And here I thought that I was getting a bargain when I fell for the $5.00 fire sale price of the original book earlier today upon receipt of an Ancient Faith email blast.

As Charlie Brown would say,  "RATS!"

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Re: "Orthodoxy & Heterodoxy" (2017 edition) available to order
« Reply #3 on: February 22, 2017, 02:24:10 AM »
And here I thought that I was getting a bargain when I fell for the $5.00 fire sale price of the original book earlier today upon receipt of an Ancient Faith email blast.

As Charlie Brown would say,  "RATS!"
That is a bargain, though.
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Re: "Orthodoxy & Heterodoxy" (2017 edition) available to order
« Reply #4 on: February 22, 2017, 06:42:36 AM »
I guess, I'll spring on this new one.
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Offline asdamick

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Re: "Orthodoxy & Heterodoxy" (2017 edition) available to order
« Reply #5 on: February 22, 2017, 02:04:04 PM »
The new edition of Orthodoxy and Heterodoxy: Finding the Way to Christ in a Complicated Religions Landscape is now available on pre-order: http://store.ancientfaith.com/orthodoxy-and-heterodoxy-finding-the-way-to-christ-in-a-complicated-religious-landscape-2017-edition/

The book is about 90% bigger than the 2011 edition, and if you're curious about how it's different, you can read it all here:  http://blogs.ancientfaith.com/orthodoxyandheterodoxy/2016/04/02/whats-revised-orthodoxy-heterodoxy/


I'm happy to answer any questions anyone may have.  Thanks!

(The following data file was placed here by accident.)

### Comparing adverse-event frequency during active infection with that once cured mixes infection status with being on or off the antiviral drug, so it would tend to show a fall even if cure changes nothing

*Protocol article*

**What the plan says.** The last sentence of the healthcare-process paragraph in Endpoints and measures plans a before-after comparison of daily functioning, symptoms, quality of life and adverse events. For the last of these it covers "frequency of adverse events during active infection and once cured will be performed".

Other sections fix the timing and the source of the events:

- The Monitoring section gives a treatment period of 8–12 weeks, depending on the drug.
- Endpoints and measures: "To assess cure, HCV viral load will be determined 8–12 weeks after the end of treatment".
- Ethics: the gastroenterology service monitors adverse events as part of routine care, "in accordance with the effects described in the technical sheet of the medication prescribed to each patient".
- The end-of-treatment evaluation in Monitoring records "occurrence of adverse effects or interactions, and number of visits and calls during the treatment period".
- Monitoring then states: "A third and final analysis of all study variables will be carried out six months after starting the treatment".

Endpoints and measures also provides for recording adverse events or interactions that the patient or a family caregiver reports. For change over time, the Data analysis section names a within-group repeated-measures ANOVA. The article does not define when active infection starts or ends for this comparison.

From your page:
Quote
Major Historical Heresies (Docetism,... Nestorianism, Monophysitism, ..., Monothelitism, Monoenergism,...)

He writes on p. 23,
Quote
Also called Eutychianism for its founder, Eutyches, Monophysitism taught that Jesus Christ was not "in two natures", but rather only "from two natures," forming a sort of hybrid nature which was half-God and half-man

Wasn't Eutyches' teaching not that Christ had a hybrid half God half-man nature, but rather that Christ's godly nature swallowed the manly nature, leaving only the one godly nature out of those two natures involved?

This is one of the things clarified.  It's worth noting, though, that the language of a "hybrid" nature (or a "synthesis") is often still used in scholarly sources when discussing Eutychian Monophysitism.  The "half-" language is pretty inexact, though, so I've eliminated it.
« Last Edit: February 22, 2017, 02:15:52 PM by asdamick »
The Very Rev. Archpriest Andrew Stephen Damick, Emmaus, Pennsylvania

Author, "Orthodoxy and Heterodoxy" (2011) & "An Introduction to God" (2014) (both from Ancient Faith Publishing / Conciliar Press), as well as the forthcoming "Bearing God" (2017).